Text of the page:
Most anglers would love to be able to call themselves ‘professional’. How did you manage it?
Through pure love of fishing I guess. I was fortunate enough to be a field tester with Frank Warwick baits, where I worked hard testing products, catching difficult fish and helping with advertising. I was then invited to join Enterprise Tackle last year, and it’s been brilliant!
How often do you fish and what do you fish for?
Not as often as I used to, long gone are the days of four nights a week. Having family commitments and a new job, time is very precious, so I get out as and when I can. I target Carp mainly, but if I’m near water I’ll catch what it has.
What do you think are the most pressing issues in angling today?
I feel there are a lot of issues in angling today, fish welfare being a big one, in particular mouth damage from barbless hooks. Another big one is over stocked lakes and the blanket rules banning everything under the sun, it really grinds my gears how some owners make up stupid rules based on rumours. If they put as much effort into maintaining the water quality and quality of the fish, as they do on sucking the fun out of the sport, it will be a much happier healthier place.
What are your earliest fishing memories? Who taught you?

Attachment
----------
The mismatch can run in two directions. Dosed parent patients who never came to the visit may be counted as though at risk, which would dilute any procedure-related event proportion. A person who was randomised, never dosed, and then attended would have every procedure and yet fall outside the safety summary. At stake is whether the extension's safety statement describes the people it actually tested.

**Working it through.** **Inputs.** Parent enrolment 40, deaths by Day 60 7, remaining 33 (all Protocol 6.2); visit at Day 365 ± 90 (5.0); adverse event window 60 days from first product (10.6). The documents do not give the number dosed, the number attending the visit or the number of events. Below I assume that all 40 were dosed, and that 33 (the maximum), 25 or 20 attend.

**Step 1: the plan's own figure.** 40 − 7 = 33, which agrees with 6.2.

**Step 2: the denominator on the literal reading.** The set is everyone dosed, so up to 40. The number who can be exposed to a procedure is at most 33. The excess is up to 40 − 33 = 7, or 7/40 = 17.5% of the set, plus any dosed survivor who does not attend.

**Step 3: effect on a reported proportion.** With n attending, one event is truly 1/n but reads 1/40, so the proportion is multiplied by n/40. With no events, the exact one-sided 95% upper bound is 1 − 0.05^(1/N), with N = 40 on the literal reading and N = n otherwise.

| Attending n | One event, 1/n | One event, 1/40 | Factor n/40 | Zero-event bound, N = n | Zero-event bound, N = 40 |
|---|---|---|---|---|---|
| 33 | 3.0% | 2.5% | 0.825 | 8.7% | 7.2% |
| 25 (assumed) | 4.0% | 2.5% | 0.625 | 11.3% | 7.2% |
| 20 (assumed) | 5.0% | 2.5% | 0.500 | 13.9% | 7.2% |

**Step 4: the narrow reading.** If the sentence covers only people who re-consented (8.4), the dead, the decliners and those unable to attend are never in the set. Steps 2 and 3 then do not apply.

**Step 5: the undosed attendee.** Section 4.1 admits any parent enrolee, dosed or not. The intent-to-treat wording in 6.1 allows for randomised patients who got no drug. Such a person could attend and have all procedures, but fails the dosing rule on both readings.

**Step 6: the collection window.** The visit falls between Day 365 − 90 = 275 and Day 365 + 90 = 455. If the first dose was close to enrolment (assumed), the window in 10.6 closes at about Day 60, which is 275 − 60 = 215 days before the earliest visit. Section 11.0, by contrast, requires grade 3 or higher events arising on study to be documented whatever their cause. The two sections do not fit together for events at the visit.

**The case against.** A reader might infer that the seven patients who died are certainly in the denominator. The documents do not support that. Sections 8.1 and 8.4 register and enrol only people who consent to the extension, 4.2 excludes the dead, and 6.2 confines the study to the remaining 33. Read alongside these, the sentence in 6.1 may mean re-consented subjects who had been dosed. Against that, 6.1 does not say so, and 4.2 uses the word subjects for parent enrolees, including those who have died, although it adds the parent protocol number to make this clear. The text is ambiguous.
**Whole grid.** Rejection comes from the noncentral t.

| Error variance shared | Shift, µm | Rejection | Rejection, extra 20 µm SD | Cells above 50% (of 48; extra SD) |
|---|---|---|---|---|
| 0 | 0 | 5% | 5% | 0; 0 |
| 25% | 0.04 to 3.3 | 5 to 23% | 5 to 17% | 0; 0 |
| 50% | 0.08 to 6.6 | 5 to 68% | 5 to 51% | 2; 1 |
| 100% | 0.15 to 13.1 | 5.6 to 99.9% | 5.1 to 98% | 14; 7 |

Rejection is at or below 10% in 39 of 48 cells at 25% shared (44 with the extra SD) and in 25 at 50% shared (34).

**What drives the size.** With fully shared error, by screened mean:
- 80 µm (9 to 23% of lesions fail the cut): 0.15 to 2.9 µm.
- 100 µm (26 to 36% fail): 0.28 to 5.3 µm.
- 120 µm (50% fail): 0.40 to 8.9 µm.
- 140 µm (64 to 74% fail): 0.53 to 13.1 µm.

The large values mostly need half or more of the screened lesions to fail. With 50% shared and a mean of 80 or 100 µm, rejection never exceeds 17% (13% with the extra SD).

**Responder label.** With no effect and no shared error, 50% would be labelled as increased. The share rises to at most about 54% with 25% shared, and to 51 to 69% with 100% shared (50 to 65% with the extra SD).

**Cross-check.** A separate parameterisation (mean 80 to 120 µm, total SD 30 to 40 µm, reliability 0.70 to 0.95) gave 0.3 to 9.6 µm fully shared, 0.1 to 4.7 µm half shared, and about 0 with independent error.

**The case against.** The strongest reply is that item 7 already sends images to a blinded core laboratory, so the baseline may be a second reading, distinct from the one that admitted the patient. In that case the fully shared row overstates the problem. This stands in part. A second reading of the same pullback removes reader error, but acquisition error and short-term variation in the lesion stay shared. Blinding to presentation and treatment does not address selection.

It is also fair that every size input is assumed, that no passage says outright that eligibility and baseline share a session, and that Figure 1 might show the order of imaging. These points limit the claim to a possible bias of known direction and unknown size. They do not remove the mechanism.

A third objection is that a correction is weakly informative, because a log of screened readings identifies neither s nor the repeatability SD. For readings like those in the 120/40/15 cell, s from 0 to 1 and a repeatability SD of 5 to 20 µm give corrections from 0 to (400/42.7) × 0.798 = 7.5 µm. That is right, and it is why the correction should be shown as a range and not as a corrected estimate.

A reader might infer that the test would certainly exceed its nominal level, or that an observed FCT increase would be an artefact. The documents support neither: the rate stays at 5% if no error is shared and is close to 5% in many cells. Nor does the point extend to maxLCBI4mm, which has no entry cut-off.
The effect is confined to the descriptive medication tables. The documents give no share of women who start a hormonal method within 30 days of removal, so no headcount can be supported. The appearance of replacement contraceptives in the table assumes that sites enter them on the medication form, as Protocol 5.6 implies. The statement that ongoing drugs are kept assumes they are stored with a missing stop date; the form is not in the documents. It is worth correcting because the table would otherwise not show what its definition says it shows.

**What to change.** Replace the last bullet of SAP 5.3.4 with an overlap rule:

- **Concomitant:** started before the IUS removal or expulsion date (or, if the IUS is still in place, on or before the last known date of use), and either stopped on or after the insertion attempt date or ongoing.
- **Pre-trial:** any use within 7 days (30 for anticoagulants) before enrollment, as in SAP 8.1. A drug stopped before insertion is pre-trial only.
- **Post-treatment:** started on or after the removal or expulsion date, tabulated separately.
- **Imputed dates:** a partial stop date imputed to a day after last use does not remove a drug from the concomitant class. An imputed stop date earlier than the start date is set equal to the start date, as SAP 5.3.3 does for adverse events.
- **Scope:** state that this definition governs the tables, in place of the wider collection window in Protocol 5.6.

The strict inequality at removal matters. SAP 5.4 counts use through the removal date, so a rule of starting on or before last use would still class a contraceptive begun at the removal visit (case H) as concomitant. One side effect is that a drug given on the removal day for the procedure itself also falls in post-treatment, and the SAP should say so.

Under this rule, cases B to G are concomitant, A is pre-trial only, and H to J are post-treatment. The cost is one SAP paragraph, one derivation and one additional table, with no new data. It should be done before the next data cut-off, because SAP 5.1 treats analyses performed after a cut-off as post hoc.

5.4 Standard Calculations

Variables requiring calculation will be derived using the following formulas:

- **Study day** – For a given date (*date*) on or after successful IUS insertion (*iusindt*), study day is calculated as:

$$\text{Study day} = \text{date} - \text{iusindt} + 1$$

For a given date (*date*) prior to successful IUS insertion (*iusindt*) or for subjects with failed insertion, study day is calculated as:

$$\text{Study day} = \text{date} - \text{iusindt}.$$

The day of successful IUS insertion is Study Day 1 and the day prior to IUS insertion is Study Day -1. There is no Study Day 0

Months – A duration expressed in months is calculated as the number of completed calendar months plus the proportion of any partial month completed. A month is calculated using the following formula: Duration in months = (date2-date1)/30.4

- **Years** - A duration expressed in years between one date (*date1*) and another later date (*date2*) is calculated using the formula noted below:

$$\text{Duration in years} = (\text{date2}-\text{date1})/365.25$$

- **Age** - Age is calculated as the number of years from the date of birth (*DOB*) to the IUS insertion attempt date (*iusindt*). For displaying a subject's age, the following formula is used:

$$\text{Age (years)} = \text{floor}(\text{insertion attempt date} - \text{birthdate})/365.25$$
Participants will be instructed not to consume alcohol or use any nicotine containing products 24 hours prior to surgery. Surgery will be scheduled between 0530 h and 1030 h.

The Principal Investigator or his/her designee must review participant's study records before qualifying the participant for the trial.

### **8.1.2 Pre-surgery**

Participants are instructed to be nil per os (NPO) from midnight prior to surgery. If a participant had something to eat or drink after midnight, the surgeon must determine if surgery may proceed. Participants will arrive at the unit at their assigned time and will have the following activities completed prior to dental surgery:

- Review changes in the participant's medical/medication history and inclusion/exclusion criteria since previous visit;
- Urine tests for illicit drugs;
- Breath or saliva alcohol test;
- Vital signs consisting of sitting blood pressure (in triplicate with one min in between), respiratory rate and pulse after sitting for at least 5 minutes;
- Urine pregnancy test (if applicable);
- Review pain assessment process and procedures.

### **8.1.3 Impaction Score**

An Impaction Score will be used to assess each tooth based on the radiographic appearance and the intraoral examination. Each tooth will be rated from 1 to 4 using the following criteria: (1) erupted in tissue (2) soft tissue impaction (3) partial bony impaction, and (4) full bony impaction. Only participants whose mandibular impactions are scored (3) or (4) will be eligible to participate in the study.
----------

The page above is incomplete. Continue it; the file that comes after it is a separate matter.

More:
I started fishing in Cyprus, catching tiddlers of the rocks. I most enjoyed my time in Germany, where I developed my skills. I loved rowing out to an old overgrown island in the middle of an old dark German lake, deep in the woods, almost forgotten by the world, the fish were so dark, so pristine, so elegant in the way they moved, fed and fight. Some memories that will stay with me for life.
Is there anything in fishing that you haven’t done? What are your ambitions?
I haven’t caught a Barbel from a river yet. I’ve had them in lakes, but I really fancy battling with old whiskers, I think they are beautiful fish and they present a good challenge, which I love.
Do you have any angling heroes? What do you most admire about them?
Of course I do. Everyone does. I have a lot of admiration for Frank Warwick, his skills are second to none and rigs wise, the bloke is a genius. And Terry Hearn, I find his determination and absolute dedication something that we should all admire.
What lessons would you pass on to today’s young anglers?
Enjoy yourself! One thing I would say is pay attention to water craft, don’t get sucked into the first swim you see. Take an hour out at the start of the session and go for a walk around the lake. If you find them and put a bait on their heads, you will catch them. It’s that simple.